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Awhile back, a LinkedIn question asked about the ten most common (and least appreciated) resume clichés. Among the candidates were: results driven, detail oriented and team player. Related: Resume Mistakes: The 5 Worst Resume Sins When I write a resume, I’m less concerned with cliché words than cliché information. The words “team player” are perfectly fine to use - if your achievements and skills back them up. The examples in your resume should show what you’ve achieved as part of a team and should make you stand out from other candidates with similar claims. Compare these two descriptions using the cliché “strategic thinker”:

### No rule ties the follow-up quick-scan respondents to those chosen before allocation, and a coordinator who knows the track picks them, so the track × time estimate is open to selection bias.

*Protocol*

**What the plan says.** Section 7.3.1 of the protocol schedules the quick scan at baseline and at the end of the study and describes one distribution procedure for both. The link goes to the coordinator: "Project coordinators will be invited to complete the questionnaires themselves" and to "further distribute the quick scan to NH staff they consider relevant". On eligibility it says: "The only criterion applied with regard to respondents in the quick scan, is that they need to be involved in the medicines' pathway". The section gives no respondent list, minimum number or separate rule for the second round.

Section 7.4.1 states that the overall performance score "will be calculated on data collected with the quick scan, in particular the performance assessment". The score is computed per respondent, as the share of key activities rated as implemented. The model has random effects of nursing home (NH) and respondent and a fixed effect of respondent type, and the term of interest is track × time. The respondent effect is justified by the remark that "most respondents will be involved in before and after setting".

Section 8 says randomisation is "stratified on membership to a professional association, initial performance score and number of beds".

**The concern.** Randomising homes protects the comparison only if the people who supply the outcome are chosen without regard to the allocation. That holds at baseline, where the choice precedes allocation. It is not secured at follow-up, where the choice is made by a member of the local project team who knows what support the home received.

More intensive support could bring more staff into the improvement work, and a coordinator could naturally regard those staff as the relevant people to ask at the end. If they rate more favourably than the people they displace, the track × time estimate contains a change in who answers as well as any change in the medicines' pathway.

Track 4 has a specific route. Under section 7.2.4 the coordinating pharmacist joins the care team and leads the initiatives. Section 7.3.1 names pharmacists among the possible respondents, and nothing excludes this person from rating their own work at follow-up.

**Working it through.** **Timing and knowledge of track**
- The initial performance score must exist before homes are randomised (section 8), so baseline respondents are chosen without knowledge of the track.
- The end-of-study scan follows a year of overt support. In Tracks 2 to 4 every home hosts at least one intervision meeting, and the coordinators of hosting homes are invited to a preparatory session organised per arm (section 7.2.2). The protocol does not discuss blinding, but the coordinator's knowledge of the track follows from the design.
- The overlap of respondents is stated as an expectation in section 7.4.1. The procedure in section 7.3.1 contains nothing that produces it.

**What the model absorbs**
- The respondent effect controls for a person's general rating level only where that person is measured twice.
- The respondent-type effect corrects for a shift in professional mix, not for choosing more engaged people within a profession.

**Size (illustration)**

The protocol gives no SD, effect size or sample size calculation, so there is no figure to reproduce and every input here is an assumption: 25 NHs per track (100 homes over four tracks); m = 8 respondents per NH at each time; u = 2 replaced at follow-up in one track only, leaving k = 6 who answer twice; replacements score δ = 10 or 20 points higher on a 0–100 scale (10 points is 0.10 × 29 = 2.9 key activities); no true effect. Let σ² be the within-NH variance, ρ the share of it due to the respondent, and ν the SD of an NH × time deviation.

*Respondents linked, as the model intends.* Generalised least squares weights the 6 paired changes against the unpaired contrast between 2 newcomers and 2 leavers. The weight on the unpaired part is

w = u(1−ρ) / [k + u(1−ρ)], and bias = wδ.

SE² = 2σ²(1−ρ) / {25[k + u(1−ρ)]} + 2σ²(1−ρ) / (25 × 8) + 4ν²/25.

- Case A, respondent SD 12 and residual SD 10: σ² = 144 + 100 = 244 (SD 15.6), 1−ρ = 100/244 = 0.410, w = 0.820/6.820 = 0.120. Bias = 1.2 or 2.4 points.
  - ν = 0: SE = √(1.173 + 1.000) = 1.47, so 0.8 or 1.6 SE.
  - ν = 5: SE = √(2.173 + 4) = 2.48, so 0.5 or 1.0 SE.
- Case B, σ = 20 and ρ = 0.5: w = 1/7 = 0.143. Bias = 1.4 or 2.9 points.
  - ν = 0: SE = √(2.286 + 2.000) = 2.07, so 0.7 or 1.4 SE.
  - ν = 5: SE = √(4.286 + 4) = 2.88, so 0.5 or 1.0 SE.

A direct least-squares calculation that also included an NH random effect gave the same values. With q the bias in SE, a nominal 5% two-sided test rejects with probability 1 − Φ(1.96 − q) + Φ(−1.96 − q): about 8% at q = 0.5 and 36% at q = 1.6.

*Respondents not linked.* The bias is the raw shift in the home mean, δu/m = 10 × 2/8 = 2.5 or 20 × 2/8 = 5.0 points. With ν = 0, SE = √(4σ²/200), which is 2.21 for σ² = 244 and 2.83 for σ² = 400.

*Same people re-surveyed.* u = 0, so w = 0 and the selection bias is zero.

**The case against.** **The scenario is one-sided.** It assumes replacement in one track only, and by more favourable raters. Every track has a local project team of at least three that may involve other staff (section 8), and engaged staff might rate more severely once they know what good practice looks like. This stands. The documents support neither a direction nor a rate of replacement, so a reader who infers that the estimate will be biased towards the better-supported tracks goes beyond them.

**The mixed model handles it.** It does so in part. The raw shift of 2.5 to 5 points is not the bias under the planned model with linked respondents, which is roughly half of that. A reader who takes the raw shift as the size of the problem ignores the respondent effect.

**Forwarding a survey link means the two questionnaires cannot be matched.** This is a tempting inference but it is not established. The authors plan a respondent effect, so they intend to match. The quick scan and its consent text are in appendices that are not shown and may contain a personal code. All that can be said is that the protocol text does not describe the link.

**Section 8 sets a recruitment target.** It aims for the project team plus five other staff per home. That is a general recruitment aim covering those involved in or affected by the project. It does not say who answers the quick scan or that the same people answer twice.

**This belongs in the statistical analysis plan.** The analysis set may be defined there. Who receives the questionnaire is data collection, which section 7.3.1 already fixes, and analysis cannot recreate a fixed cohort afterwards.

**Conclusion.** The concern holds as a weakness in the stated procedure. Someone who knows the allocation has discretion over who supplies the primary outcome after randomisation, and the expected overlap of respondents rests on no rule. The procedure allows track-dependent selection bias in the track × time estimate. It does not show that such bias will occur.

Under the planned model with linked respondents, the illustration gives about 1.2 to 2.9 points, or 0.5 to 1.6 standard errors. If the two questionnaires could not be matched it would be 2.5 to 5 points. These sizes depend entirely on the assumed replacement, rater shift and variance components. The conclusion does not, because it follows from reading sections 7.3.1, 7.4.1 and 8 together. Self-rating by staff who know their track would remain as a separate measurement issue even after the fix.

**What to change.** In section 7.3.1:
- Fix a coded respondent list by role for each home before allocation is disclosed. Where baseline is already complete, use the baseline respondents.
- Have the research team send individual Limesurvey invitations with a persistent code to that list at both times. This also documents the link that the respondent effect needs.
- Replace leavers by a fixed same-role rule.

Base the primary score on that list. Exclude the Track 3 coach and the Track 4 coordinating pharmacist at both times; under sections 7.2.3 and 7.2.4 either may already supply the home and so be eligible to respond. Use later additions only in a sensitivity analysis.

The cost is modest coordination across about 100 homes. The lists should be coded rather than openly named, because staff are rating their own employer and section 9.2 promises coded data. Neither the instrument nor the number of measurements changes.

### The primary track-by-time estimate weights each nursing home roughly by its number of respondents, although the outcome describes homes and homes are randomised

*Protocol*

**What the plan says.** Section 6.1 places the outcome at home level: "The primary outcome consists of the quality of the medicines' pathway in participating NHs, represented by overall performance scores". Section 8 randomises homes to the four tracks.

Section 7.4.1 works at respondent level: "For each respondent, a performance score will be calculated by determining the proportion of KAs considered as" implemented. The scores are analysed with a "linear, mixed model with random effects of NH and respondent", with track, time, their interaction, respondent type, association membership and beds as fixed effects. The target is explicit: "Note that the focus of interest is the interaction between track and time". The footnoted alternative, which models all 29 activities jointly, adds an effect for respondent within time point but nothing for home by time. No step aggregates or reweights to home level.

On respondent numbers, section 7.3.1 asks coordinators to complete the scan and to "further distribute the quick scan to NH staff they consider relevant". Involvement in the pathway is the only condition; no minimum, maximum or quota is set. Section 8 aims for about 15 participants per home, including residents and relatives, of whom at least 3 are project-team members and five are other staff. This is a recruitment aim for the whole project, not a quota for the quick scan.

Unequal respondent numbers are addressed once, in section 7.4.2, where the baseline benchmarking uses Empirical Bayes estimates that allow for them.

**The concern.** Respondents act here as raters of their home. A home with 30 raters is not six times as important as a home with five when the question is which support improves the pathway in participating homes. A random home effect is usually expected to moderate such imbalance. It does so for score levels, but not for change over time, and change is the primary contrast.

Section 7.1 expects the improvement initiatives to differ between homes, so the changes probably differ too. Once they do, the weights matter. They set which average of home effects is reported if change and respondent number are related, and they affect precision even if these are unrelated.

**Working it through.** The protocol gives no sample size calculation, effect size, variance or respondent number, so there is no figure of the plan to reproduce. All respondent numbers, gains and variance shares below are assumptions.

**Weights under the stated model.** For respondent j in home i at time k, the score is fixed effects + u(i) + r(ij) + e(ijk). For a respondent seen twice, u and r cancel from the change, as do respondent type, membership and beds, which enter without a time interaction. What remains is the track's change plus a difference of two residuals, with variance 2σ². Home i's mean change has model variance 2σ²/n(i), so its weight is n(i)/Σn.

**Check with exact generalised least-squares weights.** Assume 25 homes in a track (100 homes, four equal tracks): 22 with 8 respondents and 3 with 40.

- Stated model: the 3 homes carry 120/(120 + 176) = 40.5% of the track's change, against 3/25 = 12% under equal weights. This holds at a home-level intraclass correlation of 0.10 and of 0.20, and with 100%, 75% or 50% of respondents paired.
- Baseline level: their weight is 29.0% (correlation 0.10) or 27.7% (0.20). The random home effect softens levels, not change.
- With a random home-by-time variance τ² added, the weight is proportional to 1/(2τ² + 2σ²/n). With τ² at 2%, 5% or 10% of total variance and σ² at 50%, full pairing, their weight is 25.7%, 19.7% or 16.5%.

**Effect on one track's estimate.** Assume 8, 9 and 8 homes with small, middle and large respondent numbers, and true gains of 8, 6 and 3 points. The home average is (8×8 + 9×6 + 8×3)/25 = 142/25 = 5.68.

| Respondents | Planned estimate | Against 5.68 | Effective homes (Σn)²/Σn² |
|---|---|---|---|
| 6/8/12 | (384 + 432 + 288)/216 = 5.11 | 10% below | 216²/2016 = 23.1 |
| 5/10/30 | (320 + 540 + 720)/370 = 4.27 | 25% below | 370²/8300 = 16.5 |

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As a former hiring manager I tend to have a critical eye on resumes that pass through my line of sight. Because I’m so involved in this industry I see tons of resumes on a daily basis. Related: How To Show A Company Why You Want The Job Although job seekers tend to make many different kinds of them, there are the resume mistakes I see most often that tend to tarnish that five-second review you get from hiring managers. Disorganized Or Unattractive Resume Format You can preach all day about the keywords and content of a resume, but I stand by this as the most important principle in resume writing—you MUST have an attractive resume format if you want to be seriously considered. Messy, disorganized, unpolished resume formats say exactly that about the type of candidate you are—not to mention they are difficult to read. If you’re making it hard for the hiring manager to find the information he or she needs to consider you for employment, you just lost your shot at the job. Someone else will have taken the time to construct a strategically laid out resume that is polished, easy-to-read, and attractive to the eye. Don’t believe me? Think about print advertising. If it’s hard to read or looks messy you’re not going to waste your time reading the ad. But, if it’s eye-catching and professional looking you just might invest the time.

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